Steve Stephens More Content Now
The canawlers who plied the Ohio and Erie Canal in the early 19th century enjoyed their beer, especially when they got to the summit at Akron. There, boats passing through the extensive series of locks connecting the Ohio River and Lake Erie watersheds would back up traffic for hours, kind of like the interchange at interstates 70 and 71 during a light snow.
While waiting, the operators, or "canawlers" as they were commonly called, would leave the boys who drove the canal-boat horses and mules in charge of the boats and visit a tavern or two, which probably did nothing to help move traffic along. The canal boats are long gone, but the thirst for beer — hail King Gambrinus! — lives on along the old canal.
As in many places, craft brewing has boomed in the greater Akron area. Last year, the Akron/Summit Convention & Visitors Bureau launched the Summit Brew Path, showcasing 14 of the region’s craft brewers and brewpubs.
Thousands of visitors received free "passports," and more than 2,600 had them stamped at all of the participating breweries — I hope not all in one day. Visitors who finished the trail received a commemorative T-shirt. But best of all, they got to taste a lot of great beer in an interesting and historic part of Ohio.
The Summit Brew Path program will be repeated in 2018. Details about participating breweries and other information will be available in March. For the latest information, visit summitbrewpath.com.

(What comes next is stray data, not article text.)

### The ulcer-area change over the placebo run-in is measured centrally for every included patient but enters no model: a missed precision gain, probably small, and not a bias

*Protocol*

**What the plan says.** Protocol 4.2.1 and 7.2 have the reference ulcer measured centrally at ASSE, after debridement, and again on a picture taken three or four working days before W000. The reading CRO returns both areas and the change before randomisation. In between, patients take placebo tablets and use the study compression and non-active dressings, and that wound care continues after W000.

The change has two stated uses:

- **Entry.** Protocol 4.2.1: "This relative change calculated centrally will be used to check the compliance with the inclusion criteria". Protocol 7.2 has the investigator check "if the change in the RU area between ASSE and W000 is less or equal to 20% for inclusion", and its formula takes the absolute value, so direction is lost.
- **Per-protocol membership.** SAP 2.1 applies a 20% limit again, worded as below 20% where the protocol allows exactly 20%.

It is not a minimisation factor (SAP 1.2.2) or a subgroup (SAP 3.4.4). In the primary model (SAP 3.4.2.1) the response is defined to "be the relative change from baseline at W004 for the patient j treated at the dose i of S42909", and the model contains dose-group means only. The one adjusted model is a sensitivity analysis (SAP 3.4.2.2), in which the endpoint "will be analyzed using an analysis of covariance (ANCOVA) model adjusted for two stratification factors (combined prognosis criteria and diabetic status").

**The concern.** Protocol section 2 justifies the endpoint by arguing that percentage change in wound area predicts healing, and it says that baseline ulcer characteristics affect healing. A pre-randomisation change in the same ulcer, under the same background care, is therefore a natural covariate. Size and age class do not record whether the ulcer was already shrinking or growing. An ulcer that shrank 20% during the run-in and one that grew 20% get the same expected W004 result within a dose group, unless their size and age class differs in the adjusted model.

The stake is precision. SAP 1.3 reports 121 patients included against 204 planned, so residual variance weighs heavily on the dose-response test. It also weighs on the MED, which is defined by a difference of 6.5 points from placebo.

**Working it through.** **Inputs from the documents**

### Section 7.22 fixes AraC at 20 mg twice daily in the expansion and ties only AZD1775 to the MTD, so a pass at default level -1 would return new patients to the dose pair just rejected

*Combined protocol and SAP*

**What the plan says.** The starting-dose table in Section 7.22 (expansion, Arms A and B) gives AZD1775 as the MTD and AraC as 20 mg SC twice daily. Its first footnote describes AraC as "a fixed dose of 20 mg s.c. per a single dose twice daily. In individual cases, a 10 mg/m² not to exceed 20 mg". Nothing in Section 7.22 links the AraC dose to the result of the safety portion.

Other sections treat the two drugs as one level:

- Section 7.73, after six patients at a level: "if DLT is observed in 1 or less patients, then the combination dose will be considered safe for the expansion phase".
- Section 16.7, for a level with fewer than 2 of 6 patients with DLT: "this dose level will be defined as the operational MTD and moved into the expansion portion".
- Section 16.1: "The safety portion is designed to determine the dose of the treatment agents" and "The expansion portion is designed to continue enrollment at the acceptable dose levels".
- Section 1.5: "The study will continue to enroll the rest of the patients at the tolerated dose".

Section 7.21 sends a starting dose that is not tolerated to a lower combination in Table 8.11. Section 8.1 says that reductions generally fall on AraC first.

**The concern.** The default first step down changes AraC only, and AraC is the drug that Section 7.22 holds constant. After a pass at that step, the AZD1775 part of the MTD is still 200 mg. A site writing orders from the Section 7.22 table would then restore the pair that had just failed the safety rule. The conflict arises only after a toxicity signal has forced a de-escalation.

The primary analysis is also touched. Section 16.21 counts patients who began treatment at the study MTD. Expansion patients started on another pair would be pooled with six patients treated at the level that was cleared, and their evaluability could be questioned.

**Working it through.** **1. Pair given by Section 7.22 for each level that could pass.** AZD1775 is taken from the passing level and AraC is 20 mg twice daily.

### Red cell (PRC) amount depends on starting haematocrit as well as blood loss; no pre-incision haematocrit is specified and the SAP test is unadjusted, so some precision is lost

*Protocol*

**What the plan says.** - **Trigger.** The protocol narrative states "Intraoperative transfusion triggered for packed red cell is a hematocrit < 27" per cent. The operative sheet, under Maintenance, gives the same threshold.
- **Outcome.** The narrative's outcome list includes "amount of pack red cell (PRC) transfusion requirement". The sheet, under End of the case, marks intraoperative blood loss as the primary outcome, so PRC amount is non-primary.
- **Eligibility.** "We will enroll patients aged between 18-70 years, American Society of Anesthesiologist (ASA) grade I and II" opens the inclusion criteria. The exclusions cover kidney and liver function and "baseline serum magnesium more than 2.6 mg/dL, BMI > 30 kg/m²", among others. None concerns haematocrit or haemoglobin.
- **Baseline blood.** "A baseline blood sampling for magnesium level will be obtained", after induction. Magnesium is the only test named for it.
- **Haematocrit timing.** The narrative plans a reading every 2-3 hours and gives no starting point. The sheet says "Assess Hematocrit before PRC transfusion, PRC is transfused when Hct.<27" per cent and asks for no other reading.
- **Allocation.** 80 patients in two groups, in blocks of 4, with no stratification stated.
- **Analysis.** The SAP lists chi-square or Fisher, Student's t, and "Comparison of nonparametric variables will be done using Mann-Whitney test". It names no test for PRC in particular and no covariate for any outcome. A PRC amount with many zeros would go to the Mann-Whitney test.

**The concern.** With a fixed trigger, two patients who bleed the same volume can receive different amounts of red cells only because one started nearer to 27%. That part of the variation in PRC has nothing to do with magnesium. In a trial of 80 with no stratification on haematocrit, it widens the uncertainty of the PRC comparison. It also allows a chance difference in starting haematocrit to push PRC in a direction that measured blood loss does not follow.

Before or after enjoying a brew, visitors can also explore parts of the old canal and towpath, preserved within the Ohio & Erie Canalway National Heritage Area. To learn about the parks, historic sites and hiking trails that still tell the canal and canawler story, visit ohioanderiecanalway.com.
Hocking Hills hygge
Denmark is dark and cold in the winter. Perhaps that’s why the Danes need a special word, hygge, that roughly translates into "snuggling up for a peaceful, cozy day by the fire — hot chocolate and affectionate friend or pet optional."
Hygge is as difficult to pronounce as it is to precisely define, but sounds something like "HWOO-guh." And there are plenty of places to find it, even if Copenhagen isn’t on your travel itinerary.
Ohio’s Hocking Hills region is currently promoting itself as the perfect destination for a bit of hygge. The area, admittedly, doesn’t offer much in the way of Danish heritage, but it’s an ideal spot for spending a snowy winter weekend cozied up with your best snuggle-pal.
Visitors to Hocking Hills can find dozens of inns, cabins, cottages and lodges with hygge-centric amenities such as fireplaces and hot tubs and no distracting hygge-harshing city lights, traffic noises or even, in some cases, cellphone signals. Plus, when you’ve had enough of the hygge, already, you’ll find plenty of parks, hiking trails, restaurants and other attractions to fill the less-cozy time.
For information about Ohio’s Hocking Hills Region call 1-800-462-5464 or visit www.explorehockinghills.com.
And you know what I just remembered? Those young boys who drove the canal-boat horses? They were called "hoggees." So when they bedded down next to their charges on a cold night? Yep. Hoggee-horsy hygge.
Er, I'll just let myself out.
— Steve Stephens can be reached at email@example.com or on Twitter @SteveStephens.